The controversial proposal is part of major shake-up of provision, as Cornwall County Council looks to reorganise children's services. Among measures outlined in the council's One Vision strategic document is to "introduce means-tested charging for a range of family support services".
Although the document does not specify which services would incur charges or how means-testing could work, family support typically includes provision such as health visiting, parenting courses, or short breaks for disabled children.
However, Sally Hawken, Cornwall's lead member for children's services said that there are no immediate plans in place to bring in charges for family support.
"At the time of its (One Vision) writing it was agreed that there should be something which allowed for the possibility of looking at charging for things at some point in terms of reducing resource and rising demand," she said.
"We can't between now and 2020 ever possibly rule it out but it's absolutely not on the table. It's not under active consideration in any shape or form."
Cornwall Council is not the first to consider charging families for support. In 2013 Worcestershire County Council put forward proposals where parents could be forced to pay as much as £900 a month if their children were taken into care.
The proposals have been criticised by union Unite, which has warned that if charging is introduced it will likely involve families paying for health checks from health visitors.
"We are at a crossroads in Cornwall as to how we look after and care for babies and young children," said Unite regional officer Deborah Hopkins.
"The prospect of means testing for such children's services, including visits by health visitors, will be an anathema to the vast majority of Cornish people.
"Even the One Vision framework admits that child poverty is ‘a persistent issue in some areas'.
"One of the founding principles of the NHS in 1948 is that health services should be free at the point of delivery for all those in need - the proposals in the One Vision document are throwing these principles out the window."
She added: "Cornwall, so reliant on the seasonal tourist trade, is reportedly the second poorest region in northern Europe, so I am not sure where councillors would expect hard-pressed parents to find the cash to pay for a visit from a health visitor."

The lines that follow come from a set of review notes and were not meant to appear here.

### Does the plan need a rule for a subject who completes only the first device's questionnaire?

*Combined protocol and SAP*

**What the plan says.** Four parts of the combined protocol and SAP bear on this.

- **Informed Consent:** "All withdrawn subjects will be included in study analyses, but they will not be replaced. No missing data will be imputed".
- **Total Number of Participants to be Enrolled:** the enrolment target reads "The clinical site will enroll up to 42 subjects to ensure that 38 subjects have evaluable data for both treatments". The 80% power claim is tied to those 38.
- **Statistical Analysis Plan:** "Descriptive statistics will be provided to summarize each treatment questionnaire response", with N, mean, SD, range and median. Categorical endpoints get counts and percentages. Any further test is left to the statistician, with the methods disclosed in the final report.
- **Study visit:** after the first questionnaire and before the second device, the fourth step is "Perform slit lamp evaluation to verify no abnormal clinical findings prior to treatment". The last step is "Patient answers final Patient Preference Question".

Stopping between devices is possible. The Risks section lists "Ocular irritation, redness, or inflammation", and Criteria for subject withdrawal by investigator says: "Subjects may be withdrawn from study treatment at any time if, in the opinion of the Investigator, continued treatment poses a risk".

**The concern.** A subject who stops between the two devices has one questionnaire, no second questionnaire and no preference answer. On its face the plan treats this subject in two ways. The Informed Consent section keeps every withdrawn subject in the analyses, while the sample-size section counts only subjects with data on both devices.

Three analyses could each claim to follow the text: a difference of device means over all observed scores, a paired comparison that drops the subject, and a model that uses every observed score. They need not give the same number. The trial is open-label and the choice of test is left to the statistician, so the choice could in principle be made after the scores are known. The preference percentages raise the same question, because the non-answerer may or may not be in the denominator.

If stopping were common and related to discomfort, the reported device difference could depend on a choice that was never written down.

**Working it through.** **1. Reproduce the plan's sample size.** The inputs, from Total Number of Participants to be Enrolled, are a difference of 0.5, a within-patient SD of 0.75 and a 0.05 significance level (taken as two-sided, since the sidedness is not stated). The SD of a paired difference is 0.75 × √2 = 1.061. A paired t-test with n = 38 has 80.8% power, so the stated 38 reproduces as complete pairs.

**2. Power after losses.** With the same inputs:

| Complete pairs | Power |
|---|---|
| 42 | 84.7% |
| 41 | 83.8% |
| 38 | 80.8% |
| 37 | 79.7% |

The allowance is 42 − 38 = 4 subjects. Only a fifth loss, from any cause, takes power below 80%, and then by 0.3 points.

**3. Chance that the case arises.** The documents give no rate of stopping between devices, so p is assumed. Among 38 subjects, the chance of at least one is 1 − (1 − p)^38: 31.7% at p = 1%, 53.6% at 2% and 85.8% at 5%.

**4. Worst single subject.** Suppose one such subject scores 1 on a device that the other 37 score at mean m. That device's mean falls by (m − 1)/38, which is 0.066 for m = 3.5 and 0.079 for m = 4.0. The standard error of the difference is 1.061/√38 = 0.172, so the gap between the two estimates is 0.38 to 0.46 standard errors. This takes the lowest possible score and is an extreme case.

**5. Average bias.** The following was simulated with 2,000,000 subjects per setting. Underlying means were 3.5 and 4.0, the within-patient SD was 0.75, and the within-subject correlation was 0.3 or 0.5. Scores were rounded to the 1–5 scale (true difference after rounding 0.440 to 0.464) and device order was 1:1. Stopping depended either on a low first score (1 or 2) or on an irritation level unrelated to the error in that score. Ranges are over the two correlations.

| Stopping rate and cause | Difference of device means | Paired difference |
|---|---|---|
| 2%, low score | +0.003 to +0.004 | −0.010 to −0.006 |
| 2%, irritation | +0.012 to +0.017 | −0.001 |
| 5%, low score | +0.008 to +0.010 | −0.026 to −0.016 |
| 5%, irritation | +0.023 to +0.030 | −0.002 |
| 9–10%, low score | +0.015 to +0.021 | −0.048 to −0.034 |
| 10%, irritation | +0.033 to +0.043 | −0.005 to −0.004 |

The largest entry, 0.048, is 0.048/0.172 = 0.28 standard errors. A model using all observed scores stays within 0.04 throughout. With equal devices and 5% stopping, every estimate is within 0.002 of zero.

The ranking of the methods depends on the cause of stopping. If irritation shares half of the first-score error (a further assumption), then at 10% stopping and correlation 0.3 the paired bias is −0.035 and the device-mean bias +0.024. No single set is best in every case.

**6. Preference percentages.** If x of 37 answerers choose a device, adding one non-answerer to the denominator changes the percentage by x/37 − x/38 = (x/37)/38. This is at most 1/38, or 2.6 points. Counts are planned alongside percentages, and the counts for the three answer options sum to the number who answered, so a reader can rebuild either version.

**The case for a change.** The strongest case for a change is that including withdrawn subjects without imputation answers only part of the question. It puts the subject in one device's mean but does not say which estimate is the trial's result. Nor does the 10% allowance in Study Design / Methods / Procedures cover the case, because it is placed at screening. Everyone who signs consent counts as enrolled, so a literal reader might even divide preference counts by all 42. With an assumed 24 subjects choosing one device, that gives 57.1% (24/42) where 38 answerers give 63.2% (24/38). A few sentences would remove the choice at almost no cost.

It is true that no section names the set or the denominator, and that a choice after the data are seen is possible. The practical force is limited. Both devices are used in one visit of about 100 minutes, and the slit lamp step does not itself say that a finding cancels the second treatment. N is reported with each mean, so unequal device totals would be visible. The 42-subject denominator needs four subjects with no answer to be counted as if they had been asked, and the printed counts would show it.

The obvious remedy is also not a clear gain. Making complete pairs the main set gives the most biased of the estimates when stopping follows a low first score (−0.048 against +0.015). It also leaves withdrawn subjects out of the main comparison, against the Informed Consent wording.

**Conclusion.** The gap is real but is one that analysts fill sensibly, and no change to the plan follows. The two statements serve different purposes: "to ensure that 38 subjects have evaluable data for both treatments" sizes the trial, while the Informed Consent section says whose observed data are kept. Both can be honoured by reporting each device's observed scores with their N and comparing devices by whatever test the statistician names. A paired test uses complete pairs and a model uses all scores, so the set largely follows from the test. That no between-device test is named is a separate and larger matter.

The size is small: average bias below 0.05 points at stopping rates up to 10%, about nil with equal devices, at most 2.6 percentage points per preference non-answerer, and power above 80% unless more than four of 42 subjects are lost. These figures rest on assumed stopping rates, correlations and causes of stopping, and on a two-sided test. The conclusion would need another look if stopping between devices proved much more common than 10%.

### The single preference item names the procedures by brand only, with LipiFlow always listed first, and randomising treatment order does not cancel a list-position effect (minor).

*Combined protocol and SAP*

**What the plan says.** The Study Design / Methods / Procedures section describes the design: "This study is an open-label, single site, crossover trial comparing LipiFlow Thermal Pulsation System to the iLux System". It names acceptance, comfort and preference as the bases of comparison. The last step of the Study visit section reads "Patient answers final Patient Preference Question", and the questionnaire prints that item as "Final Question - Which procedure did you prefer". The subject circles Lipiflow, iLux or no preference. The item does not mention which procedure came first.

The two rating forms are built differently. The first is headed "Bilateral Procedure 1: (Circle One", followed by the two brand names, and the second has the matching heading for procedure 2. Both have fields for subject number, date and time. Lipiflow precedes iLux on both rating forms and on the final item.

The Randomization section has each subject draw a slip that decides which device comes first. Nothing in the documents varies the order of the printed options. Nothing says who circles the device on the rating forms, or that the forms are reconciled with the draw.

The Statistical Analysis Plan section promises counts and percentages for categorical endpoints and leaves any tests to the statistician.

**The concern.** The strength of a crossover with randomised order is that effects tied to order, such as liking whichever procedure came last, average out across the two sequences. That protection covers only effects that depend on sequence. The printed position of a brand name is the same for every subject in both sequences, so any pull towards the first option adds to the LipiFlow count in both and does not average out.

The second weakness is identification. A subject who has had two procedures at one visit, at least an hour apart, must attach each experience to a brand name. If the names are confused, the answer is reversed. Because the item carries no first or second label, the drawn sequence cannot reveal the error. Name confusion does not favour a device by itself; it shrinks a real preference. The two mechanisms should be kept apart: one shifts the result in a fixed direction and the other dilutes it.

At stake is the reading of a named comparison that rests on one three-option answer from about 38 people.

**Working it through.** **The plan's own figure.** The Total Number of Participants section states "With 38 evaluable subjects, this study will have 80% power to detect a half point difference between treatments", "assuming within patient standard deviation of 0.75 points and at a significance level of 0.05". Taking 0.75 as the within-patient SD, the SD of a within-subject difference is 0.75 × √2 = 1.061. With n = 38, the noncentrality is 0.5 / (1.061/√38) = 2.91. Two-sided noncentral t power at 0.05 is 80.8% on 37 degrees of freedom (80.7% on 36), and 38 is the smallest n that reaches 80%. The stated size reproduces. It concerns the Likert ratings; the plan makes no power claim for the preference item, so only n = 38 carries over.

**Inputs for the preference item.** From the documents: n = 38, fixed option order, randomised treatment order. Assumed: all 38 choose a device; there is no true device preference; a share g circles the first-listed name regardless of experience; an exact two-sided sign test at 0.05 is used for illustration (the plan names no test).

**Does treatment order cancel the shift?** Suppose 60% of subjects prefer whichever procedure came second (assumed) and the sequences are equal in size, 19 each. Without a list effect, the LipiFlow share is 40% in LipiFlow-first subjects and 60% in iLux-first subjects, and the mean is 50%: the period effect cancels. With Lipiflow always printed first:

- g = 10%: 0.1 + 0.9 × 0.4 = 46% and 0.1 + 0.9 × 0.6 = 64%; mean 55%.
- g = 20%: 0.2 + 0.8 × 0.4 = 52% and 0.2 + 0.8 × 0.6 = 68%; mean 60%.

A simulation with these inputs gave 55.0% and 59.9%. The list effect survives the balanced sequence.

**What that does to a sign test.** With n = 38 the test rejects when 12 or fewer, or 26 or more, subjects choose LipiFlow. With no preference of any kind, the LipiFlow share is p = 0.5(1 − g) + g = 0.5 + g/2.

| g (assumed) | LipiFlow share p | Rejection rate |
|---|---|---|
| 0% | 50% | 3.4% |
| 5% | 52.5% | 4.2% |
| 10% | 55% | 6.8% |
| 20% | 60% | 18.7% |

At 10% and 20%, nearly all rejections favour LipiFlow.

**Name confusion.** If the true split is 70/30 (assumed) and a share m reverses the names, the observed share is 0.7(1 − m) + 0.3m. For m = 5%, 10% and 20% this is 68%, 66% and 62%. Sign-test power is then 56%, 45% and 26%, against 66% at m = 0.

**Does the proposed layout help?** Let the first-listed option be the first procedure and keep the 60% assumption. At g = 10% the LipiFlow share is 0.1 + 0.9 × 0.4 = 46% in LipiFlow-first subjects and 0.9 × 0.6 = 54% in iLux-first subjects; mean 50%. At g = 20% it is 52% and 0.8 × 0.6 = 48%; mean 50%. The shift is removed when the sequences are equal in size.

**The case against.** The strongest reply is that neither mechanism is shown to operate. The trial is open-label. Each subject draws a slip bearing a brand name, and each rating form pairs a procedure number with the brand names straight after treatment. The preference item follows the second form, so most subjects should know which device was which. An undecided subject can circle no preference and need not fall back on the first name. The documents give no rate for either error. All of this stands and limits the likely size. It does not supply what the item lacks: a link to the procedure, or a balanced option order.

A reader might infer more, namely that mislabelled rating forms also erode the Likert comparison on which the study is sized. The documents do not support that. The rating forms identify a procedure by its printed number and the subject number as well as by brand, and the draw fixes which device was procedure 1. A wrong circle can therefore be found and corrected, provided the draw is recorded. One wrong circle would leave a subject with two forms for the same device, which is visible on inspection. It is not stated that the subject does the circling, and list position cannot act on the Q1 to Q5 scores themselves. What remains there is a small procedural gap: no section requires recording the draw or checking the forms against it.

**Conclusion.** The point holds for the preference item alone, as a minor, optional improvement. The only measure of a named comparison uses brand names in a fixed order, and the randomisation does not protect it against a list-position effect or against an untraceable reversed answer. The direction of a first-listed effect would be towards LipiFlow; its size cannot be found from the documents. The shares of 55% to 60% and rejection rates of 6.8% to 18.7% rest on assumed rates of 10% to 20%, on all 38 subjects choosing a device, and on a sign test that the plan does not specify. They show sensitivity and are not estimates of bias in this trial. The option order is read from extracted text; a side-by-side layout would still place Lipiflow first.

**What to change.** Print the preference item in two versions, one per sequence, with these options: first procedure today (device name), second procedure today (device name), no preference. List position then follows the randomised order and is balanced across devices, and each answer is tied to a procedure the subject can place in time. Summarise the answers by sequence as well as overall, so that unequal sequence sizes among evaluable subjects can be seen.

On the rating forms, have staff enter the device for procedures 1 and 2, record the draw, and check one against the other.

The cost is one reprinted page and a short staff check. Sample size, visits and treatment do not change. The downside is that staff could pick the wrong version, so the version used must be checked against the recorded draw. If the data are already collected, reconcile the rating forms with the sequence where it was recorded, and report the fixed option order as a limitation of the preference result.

Ethal Rodrigues, Unite's lead professional officer for the South West, says that Cornwall's situation is "not unique".
"Other cash-strapped authorities across England are eroding the provision of children's services, as they grapple with severe Tory cuts to local government budgets," she said.
"The problem is compounded by the dramatic slump in the number of health visitors since the health visitor implementation plan ended in 2015, which we are campaigning to reverse."
Plans outlined in the One Vision document to reorganise children's services in Cornwall will go before members of the council's cabinet tomorrow evening (7 November).
Councillors are being recommended to back the formation of a council-run "Integrated Children's Services Directorate" (ICSD), bringing together education, early years, early help, children's social care and children's health, including health visiting services. If approved the plans could be implemented from December.
This is the preferred option over an alternative delivery model, involving a council-owned company running an integrated service. However, cabinet members are also being asked to continue to "consider the benefits" of this model.
In October 2017 the council received £1.9m from the in Department for Education's Social Care Innovation Programme to explore alternative ways of delivering children's services.
Unite has urged the council to ensure children's services remains in-house.
"We need to have the widest public consultation possible and keep our children's services in the hands of the taxpaying public and not outsourced to a profit hungry company," added Hopkins.
A report on the proposals said that the integrated children's service will save money for the local authority, help tackle rising demand, and better co-ordinate support for families as well as help the service boost its Ofsted rating.
"The proposal for an ICSD is aimed at creating an environment and the means where services for children currently delivered and commissioned by the council can go from an Ofsted rating of 'good' to 'outstanding' in the challenging context of rising demand and reduced resources, increased statutory duties and raised standards," states the document.
Cornwall Council was criticised earlier this month for housing a vulnerable homeless teenager in a tent. A report by the Local Government and Social Care Ombudsman said the 17-year-old's ordeal left him emaciated and resulted in him being detained in a psychiatric hospital for nearly a year.